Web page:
Each Smith & Wesson gun will be fired before sale to create a digital fingerprint of the shell casing. That image will be coupled with an internal serial number and kept in a federal computer system.
That way, bullets and gun shell casings left at a crime scene could be traced to the purchaser of the gun.
Smith & Wesson agreed to additional marketing changes, including restrictions on advertising that could appeal to children or criminals, packaging with safe gun storage tips, a requirement that gun stores selling Smith & Wesson products adopt a strict security system and keep unaccompanied minors out.
The agreement ends legal action that began more than two years ago, when New Orleans filed suit against Smith & Wesson and about 24 other gun manufacturers, demanding changes in the way they make and market their products. Inspired by the settlement reached between the states and the tobacco industry, gun control proponents were taking to the courts to effect changes they could not secure through legislation.
Since then, about 30 other local governments have filed lawsuits or joined others, and in December, Clinton announced that the Department of Housing and Urban Development -- on behalf of public housing residents -- would file suit itself if a reasonable settlement could not be reached.
With Smith & Wesson's capitulation, the tobacco model could be holding, said Richard Blumenthal,
attorney general of Connecticut. In the case of tobacco, the Liggett Group broke ranks with the rest of the industry and settled, creating a crack in the tobacco company dam that ultimately led to its collapse of the industry's united front.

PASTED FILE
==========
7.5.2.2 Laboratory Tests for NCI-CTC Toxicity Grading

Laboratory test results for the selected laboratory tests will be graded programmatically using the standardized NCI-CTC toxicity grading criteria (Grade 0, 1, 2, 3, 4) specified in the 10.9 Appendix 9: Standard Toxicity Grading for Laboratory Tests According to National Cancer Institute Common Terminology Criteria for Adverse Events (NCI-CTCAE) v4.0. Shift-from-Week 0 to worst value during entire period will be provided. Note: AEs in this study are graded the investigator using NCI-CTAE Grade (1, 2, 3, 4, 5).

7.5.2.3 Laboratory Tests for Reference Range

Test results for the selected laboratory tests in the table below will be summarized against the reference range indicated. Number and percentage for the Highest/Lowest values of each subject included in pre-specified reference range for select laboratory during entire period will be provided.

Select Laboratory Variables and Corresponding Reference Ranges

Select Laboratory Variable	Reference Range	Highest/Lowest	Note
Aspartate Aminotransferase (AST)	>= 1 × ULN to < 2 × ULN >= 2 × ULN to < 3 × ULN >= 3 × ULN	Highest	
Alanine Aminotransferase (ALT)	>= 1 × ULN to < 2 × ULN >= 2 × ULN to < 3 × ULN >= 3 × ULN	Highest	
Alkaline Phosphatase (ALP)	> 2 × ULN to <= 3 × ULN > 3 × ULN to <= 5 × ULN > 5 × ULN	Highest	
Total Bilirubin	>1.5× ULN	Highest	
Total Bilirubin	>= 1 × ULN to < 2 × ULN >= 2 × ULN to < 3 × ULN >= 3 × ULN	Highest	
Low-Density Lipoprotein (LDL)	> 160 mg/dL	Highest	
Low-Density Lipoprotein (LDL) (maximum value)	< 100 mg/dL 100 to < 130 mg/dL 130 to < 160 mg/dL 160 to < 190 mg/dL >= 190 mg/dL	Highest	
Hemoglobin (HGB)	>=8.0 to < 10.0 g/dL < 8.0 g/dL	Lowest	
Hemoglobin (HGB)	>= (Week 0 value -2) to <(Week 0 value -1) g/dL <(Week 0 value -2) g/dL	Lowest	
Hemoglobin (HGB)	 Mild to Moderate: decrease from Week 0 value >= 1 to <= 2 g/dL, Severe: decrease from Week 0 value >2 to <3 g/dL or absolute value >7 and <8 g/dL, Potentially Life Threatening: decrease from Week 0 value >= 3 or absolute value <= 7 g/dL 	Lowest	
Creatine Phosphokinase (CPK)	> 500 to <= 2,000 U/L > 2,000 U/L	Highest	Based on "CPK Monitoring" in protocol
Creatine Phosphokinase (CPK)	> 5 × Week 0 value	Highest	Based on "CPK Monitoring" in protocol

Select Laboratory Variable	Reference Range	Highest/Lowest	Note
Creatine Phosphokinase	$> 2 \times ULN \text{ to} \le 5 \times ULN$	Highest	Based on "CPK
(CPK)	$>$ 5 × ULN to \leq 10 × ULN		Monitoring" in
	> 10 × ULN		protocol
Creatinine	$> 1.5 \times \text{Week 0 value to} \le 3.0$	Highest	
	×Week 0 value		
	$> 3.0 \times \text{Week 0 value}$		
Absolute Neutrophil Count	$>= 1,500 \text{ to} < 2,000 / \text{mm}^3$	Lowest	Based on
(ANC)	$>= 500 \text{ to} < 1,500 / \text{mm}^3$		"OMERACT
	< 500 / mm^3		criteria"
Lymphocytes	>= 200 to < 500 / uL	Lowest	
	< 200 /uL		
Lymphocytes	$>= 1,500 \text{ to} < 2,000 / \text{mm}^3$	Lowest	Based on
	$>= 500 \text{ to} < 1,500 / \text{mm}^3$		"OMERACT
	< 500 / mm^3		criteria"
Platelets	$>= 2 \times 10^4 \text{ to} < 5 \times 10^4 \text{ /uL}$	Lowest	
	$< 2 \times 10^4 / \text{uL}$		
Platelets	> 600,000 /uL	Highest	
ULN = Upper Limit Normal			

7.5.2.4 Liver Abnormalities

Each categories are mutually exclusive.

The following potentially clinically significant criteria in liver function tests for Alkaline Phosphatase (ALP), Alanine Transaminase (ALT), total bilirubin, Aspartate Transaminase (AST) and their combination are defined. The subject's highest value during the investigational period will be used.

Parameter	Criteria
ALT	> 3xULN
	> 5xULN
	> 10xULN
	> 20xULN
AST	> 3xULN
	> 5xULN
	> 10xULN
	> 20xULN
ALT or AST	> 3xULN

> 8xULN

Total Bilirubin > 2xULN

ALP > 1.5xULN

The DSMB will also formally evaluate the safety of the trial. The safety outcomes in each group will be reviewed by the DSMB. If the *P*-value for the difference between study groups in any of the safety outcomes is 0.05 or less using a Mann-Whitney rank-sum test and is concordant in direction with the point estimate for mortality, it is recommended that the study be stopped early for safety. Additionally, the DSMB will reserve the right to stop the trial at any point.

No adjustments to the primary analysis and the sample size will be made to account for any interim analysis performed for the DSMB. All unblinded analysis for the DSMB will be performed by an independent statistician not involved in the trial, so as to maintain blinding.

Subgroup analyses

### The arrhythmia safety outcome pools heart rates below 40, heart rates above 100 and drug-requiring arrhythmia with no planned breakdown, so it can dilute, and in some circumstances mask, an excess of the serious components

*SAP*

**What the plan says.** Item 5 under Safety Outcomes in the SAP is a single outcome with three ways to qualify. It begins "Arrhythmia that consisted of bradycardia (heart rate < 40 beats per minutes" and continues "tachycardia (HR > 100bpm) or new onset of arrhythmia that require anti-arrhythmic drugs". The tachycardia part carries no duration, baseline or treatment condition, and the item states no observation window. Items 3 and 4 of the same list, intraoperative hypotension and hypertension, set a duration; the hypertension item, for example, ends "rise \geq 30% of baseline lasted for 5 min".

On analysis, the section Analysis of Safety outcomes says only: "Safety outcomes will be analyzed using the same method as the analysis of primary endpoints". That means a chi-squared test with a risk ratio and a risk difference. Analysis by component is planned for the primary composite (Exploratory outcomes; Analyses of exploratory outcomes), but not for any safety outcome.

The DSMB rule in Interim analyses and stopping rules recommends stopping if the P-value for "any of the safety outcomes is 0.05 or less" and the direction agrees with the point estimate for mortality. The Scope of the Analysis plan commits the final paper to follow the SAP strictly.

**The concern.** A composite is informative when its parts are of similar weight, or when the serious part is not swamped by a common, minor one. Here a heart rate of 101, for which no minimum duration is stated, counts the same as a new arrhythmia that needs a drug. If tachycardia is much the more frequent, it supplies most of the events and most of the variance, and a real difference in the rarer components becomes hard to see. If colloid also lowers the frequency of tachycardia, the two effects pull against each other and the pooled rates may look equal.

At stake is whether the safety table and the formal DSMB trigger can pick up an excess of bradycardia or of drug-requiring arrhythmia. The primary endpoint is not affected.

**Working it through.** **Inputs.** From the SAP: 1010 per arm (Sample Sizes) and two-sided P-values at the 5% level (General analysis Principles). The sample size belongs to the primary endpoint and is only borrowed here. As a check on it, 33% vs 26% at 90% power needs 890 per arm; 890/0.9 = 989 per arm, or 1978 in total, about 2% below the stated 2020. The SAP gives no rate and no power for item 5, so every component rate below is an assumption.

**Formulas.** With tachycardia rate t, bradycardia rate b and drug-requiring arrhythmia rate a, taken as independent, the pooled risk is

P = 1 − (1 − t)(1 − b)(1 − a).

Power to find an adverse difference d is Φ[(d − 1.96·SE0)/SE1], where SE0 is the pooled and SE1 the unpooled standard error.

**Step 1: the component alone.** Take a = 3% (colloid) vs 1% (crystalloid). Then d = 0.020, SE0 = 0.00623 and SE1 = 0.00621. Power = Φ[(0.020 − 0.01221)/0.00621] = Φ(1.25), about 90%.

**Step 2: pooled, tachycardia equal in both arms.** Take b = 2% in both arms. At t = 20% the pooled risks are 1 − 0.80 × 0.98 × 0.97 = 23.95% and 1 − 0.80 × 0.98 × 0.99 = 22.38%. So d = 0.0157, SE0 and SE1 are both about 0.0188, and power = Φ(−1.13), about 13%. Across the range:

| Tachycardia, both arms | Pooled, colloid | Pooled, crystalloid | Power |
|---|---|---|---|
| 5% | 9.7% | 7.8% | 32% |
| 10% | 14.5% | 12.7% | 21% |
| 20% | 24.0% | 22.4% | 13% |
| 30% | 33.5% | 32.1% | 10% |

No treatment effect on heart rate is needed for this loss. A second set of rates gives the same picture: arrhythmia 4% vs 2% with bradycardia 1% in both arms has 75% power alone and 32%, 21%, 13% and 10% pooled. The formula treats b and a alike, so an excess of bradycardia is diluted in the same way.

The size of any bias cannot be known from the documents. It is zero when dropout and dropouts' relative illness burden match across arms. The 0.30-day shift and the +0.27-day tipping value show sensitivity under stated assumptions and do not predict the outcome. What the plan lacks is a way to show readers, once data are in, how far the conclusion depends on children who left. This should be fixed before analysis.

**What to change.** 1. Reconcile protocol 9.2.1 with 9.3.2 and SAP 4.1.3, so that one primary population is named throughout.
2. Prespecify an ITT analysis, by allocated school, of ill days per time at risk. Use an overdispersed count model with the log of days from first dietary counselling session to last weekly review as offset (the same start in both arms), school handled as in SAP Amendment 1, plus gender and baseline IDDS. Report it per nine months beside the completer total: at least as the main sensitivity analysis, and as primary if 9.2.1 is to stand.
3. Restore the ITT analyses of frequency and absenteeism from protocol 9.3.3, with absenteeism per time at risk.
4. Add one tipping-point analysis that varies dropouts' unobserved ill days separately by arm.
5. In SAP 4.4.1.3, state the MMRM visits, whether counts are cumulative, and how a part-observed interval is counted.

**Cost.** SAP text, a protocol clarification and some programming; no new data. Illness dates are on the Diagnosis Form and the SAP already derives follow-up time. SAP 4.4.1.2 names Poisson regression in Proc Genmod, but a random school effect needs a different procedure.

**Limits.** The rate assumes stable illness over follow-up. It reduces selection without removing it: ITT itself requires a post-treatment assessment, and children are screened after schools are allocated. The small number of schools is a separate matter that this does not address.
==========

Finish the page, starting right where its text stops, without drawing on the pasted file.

But Liggett was the smallest of the tobacco companies under legal threat. Smith & Wesson, as the largest manufacturer, is "the icon of the industry," said Andrew Cuomo, HUD secretary. That could mean an even faster resolution to the gun control lawsuits, he said.
Smith & Wesson made it clear yesterday that the company was driven to the agreement by the lawsuits. The settlement would ensure "the viability of Smith & Wesson as an ongoing business entity in the face of the crippling cost of litigation," the company said in a statement.
"It doesn't change a lot of things in terms of how we do business," said company spokesman Ken Jorgensen. "But it is going to save us a lot of money on the legal side."
Alex Panelas, mayor of Miami-Dade County, Fla., stressed that the deal would be "a floor, not a ceiling" for any other gun maker that wants to sign on.
And the litigants vowed to press on until all the manufacturers joined.
"We're not going to let up on this fight at all," vowed former Maryland Rep. Michael Barnes, president of Handgun Control Inc., whose legal arm has coordinated the lawsuits. "We're going to get more aggressive.
Sun staff writers Karen Hosler and Michael Dresser contributed to this article.